Contractors and freelancers can be hired on a project basis, so it’s easier to engage their services – and safer, considering the current uncertainty. So, even though there may be some issues for the self-employed when it comes to supplying products and services to the EU, there may also be plenty of opportunities.
Employment Law after Brexit
Because many EU employment laws and regulations have been implemented by the UK, there may be some changes after Brexit. However, the UK government has said it has no intention of making changes to the existing workers’ rights, which can help put some contractors and freelancers at ease.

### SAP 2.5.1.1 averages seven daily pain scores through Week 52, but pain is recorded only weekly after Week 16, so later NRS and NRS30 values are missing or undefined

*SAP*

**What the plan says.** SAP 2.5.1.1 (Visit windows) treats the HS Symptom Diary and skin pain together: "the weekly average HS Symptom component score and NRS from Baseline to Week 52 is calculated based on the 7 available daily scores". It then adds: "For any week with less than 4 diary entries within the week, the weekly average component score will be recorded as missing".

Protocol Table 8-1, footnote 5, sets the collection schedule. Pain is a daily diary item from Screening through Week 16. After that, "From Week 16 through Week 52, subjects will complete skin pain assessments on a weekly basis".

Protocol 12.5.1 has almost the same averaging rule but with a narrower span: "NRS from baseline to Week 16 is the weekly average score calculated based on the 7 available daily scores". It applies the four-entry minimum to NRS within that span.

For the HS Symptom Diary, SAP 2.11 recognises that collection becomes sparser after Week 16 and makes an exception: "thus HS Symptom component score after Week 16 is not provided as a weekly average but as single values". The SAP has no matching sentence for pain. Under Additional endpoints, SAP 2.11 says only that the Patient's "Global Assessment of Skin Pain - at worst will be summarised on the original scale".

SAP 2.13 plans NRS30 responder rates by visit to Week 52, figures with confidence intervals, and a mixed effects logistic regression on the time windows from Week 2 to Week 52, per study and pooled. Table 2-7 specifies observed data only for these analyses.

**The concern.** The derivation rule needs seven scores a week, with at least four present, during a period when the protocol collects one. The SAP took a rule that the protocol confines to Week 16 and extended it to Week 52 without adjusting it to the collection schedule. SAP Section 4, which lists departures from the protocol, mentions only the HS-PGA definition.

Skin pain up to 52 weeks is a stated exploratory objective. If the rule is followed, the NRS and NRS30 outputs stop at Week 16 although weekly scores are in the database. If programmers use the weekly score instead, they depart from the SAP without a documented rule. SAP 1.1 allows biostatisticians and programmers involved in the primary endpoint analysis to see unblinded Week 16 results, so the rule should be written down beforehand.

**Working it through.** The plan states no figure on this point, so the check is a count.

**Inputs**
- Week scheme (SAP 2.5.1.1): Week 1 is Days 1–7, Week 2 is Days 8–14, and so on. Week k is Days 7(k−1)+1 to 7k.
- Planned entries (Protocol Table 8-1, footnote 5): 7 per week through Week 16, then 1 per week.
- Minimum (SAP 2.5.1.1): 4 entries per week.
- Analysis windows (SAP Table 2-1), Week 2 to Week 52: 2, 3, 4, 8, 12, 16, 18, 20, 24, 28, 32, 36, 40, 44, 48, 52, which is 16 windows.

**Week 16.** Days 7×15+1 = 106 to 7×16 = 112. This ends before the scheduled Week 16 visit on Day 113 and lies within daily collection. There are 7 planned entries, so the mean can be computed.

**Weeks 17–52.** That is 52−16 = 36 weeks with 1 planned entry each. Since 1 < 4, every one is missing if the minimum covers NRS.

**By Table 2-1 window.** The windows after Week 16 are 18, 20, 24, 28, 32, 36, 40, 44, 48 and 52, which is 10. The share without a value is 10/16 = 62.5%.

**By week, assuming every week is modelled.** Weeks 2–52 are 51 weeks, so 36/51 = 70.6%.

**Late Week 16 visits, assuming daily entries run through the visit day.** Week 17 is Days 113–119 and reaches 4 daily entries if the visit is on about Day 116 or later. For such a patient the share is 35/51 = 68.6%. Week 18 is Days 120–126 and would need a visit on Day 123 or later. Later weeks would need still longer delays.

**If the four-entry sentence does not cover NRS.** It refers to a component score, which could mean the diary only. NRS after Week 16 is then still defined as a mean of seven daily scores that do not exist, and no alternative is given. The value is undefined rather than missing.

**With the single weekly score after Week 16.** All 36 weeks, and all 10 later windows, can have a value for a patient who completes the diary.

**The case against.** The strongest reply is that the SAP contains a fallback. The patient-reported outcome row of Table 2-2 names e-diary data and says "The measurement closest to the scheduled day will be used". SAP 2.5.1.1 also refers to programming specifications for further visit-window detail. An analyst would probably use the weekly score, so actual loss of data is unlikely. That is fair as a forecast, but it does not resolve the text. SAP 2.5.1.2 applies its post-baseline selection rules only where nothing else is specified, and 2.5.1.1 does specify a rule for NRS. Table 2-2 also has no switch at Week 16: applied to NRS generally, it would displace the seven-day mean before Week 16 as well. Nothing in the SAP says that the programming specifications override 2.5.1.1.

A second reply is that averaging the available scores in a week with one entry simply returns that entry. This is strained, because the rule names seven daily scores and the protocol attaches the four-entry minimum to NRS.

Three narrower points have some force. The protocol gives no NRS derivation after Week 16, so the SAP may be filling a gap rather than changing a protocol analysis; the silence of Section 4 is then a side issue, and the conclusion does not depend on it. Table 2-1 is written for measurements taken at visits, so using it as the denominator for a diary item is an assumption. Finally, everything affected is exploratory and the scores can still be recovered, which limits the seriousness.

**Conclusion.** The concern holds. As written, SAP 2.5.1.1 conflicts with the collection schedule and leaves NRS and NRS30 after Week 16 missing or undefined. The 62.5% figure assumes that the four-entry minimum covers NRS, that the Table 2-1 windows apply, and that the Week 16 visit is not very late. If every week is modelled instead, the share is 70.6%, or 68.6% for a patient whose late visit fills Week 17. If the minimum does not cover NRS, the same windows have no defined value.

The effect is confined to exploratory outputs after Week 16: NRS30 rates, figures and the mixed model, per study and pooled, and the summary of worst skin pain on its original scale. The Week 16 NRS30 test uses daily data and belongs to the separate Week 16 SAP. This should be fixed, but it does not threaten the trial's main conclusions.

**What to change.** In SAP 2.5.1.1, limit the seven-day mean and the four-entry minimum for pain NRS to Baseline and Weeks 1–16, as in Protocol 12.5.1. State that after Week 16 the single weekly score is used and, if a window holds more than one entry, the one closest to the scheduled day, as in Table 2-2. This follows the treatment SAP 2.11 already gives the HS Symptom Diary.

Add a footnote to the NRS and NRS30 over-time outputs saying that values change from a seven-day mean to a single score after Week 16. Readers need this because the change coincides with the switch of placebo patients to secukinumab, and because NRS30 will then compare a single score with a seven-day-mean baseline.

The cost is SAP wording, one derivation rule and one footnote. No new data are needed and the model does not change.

However, employment law cases will no longer be referred from UK courts and tribunals to the ECJ (European Court of Justice). For UK freelancers and contractors in the EU, this is a simpler matter, as employment law will remain the same after 31 December.
If you’re a self-employed EU citizen working in the UK, more information or other requirements may be needed after Brexit, but details have not been decided yet.
Freedom of Movement is Ending
While UK freelancers and contractors can still move freely to and from EU countries, this will end after 31 December. If you’re a UK contractor or freelancer working solely in the UK, you won’t be affected by this. Still, if you have to travel to the EU for work, you may need a visa in the future, although this is still not decided.